April 20, 2024

Lukmaan IAS

A Blog for IAS Examination




THE CONTEXT: The Supreme Court of India, in response to a miscellaneous application filed by the Foundation for Media Professionals, issued directives to the government regarding the publication of final decisions made by the committee responsible for reviewing internet suspension orders in the Union Territory of Jammu and Kashmir (J&K).


  • The hearing focused on compliance with a Supreme Court judgment from January 2020 in the Anuradha Bhasin case.

Background and Legal Context:

  • The Anuradha Bhasin case judgment declared indefinite suspension of internet and telecom services as impermissible.
    • In 2019, journalist Anuradha Bhasin challenged the suspension of internet services in Jammu and Kashmir following the abrogation of Article 370.
    • She argued that the suspension violated her fundamental rights to freedom of speech and expression, and the right to carry on her profession as a journalist.
    • The Supreme Court of India, in 2020, ruled in favor of Bhasin.
    • The Court recognized access to the internet as a fundamental right and laid down detailed guidelines for issuing internet suspension orders. These guidelines, often referred to as the Anuradha Bhasin guidelines, include:
      • Necessity and proportionality: Shutdowns must be strictly necessary and not disproportionate to the threat.
      • Alternatives: Less restrictive measures should be explored before resorting to a shutdown.
      • Transparency and accountability: Orders must be published, specifying reasons and duration, and allowing legal challenges.
      • Review mechanism: A committee reviews the orders and recommends revocation if necessary.
    • The court outlined interim procedural safeguards to prevent misuse of powers under the Temporary Suspension of Telecom Services (Public Emergency or Public Service) Rules, 2017 in J&K.
    • The judgment emphasized the need for a periodic review by the constituted committee within seven working days of the previous review.

Specifics of the Supreme Court Directive:

  • The three-judge Bench, headed by Justice BR Gavai, directed the government to publish the final decisions of the review committee.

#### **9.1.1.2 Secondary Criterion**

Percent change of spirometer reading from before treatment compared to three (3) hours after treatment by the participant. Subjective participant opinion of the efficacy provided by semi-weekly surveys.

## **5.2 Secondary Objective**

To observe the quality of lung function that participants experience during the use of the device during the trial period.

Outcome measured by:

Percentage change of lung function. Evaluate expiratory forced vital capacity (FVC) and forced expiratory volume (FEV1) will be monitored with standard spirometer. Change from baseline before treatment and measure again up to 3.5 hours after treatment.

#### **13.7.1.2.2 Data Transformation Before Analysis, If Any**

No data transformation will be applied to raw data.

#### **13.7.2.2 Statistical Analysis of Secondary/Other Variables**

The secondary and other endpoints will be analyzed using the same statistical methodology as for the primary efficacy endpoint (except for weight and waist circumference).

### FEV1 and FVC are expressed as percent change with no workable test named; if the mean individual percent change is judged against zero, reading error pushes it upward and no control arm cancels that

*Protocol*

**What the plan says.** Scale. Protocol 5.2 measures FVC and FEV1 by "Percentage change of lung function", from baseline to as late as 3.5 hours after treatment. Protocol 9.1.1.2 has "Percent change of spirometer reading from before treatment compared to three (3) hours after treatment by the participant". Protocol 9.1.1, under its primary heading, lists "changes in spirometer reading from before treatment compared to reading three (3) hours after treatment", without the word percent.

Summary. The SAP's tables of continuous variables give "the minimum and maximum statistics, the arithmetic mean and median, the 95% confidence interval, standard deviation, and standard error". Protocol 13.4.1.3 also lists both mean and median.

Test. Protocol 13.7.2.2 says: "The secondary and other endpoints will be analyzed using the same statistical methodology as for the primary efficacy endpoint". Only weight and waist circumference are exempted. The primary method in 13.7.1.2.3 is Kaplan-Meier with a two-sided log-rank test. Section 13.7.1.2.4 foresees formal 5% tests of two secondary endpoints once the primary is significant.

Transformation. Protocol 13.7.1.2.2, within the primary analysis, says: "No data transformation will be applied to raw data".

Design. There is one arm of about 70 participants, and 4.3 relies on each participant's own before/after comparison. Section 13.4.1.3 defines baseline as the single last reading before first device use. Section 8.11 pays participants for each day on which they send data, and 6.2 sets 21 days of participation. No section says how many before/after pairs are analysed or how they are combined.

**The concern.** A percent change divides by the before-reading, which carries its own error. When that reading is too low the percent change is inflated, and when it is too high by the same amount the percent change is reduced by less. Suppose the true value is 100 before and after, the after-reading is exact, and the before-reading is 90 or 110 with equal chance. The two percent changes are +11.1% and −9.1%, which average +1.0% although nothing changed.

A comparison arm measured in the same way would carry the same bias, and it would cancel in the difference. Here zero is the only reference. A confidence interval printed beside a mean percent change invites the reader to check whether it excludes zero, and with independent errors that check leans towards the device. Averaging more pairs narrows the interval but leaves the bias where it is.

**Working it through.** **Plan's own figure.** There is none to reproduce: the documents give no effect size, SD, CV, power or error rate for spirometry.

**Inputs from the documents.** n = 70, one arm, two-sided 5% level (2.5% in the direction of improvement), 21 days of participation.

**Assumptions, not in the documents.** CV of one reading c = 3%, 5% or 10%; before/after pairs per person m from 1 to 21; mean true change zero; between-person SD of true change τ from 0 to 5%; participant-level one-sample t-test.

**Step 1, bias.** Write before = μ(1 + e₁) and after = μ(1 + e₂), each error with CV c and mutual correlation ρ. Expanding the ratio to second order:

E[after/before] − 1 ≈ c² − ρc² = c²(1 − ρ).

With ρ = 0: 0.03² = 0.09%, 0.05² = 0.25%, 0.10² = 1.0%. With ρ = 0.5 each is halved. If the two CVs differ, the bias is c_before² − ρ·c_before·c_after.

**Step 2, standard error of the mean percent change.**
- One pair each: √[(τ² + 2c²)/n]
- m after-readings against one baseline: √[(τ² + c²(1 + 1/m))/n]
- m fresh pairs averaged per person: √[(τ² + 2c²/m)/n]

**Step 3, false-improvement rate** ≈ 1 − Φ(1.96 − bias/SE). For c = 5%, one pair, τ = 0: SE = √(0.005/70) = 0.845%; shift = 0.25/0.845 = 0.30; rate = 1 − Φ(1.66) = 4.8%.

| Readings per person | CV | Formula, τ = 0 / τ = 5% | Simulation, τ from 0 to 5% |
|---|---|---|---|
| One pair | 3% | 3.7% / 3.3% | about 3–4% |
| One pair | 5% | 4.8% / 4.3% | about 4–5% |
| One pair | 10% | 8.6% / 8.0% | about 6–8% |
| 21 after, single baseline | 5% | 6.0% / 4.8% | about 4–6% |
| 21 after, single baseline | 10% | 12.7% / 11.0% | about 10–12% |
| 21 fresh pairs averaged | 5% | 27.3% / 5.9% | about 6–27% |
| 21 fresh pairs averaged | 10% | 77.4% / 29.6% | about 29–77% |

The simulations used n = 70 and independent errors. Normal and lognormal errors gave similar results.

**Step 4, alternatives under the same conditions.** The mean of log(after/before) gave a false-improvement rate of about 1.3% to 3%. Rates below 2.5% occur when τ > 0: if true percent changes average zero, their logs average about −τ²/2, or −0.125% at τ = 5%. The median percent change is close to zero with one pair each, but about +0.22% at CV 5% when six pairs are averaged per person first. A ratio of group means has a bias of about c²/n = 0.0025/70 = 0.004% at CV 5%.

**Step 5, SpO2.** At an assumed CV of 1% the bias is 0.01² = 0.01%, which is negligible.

• However, the court agreed with the government that the internal deliberations of the review process need not be made public.
  • Notably, the court did not address whether the reasons or findings of the review committee need to be published, leaving it open for individual petitioners to raise the issue in the appropriate forum.
  • The Solicitor General representing the government, argued that the review process serves as an internal check into the proportionality of temporary suspension orders.
  • He clarified that the government’s understanding was that only the suspension orders, not the review orders, needed to be published in line with the 2020 judgment.

Legal Implications and Safeguards:

  • The 2020 judgment highlighted the importance of the review committee examining both the compliance with the Telegraph Act and the proportionality of the orders concerning internet suspension.
  • It set forth the requirement for the publication of all orders under Section 144, Cr.P.C, and for the suspension of telecom services, including the internet.
  • It allows affected individuals to challenge these orders before the High Court or an appropriate forum.

Comparison with Other States:

  • During the hearing, the Foundation for Media Professionals pointed out that several other states, including Arunachal, Assam, Bihar, Maharashtra, Meghalaya, and Punjab, routinely publish their review orders.
  • This raised questions about Jammu and Kashmir’s resistance to such publication.
  • Solicitor General expressed the government’s willingness to publish review orders if the court deemed it necessary.
  • He acknowledged that other states were following this practice.
  • The court, in response, questioned the rationale behind Jammu and Kashmir’s resistance, emphasizing that the legal question needed exploration.

Internet Suspension rules in India:

  • Temporary Suspension of Telecom Services (Public Emergency & Public Safety) Rules, 2017: It allows authorities to suspend services in case of “public emergency” or “public safety” concerns.
  • Section 144 of the Code of Criminal Procedure, 1973: Also used to justify internet shutdowns, though its application for this purpose is contested.
  • The Prevention of Internet Shutdown Bill, 2022: A proposed law awaiting approval, aims to establish a stricter framework with more oversight and limitations on internet suspension.

Conclusion and Future Implications:

  • The Supreme Court’s directive represents a crucial step toward transparency in the government’s actions related to internet suspension orders. The distinction between publishing suspension orders and review orders underscores the need for clarity in legal procedures. The willingness of the government to comply, if deemed necessary by the court, hints at a potential positive shift in transparency practices, aligning with the broader legal principles established in the Anuradha Bhasin case.

SOURCE: https://www.thehindu.com/news/national/supreme-court-on-panel-reviewing-internet-suspensions-in-jammu-kashmir/article67878209.ece

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